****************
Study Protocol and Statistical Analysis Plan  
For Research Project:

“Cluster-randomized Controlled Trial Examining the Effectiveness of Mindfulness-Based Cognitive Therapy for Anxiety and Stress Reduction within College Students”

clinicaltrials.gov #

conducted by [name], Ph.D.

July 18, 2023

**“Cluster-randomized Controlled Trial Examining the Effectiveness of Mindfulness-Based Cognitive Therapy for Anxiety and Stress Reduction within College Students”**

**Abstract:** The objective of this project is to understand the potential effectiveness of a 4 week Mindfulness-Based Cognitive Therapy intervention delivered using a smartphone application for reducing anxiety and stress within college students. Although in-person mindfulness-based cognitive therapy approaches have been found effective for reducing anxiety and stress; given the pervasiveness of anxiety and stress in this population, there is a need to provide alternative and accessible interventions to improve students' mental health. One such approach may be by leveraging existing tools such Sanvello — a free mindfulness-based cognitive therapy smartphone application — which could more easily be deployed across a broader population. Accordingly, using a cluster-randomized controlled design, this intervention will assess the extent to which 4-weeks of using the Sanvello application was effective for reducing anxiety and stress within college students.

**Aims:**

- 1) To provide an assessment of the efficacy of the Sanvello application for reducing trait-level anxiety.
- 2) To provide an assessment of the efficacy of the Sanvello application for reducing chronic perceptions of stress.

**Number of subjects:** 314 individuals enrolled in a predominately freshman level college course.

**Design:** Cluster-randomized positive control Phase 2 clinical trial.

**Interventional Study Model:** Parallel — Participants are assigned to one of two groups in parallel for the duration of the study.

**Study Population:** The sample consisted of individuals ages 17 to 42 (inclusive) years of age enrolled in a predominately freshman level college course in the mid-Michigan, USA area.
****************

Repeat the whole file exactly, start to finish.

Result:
Study Protocol and Statistical Analysis Plan  
For Research Project:

“Cluster-randomized Controlled Trial Examining the Effectiveness of Mindfulness-Based Cognitive Therapy for Anxiety and Stress Reduction within College Students”

clinicaltrials.gov #

conducted by [name], Ph.D.

July 18, 2023

**“Cluster-randomized Controlled Trial Examining the Effectiveness of Mindfulness-Based Cognitive Therapy for Anxiety and Stress Reduction within College Students”**

**Abstract:** The objective of this project is to understand the potential effectiveness of a 4 week Mindfulness-Based Cognitive Therapy intervention delivered using a smartphone application for reducing anxiety and stress within college students. Although in-person mindfulness-based cognitive therapy approaches have been found effective for reducing anxiety and stress; given the pervasiveness of anxiety and stress in this population, there is a need to provide alternative and accessible interventions to improve students' mental health. One such approach may be by leveraging existing tools such Sanvello — a free mindfulness-based cognitive therapy smartphone application — which could more easily be deployed across a broader population. Accordingly, using a cluster-randomized controlled design, this intervention will assess the extent to which 4-weeks of using the Sanvello application was effective for reducing anxiety and stress within college students.

**Aims:**

- 1) To provide an assessment of the efficacy of the Sanvello application for reducing trait-level anxiety.
- 2) To provide an assessment of the efficacy of the Sanvello application for reducing chronic perceptions of stress.

**Number of subjects:** 314 individuals enrolled in a predominately freshman level college course.

**Design:** Cluster-randomized positive control Phase 2 clinical trial.

**Interventional Study Model:** Parallel — Participants are assigned to one of two groups in parallel for the duration of the study.

**Study Population:** The sample consisted of individuals ages 17 to 42 (inclusive) years of age enrolled in a predominately freshman level college course in the mid-Michigan, USA area.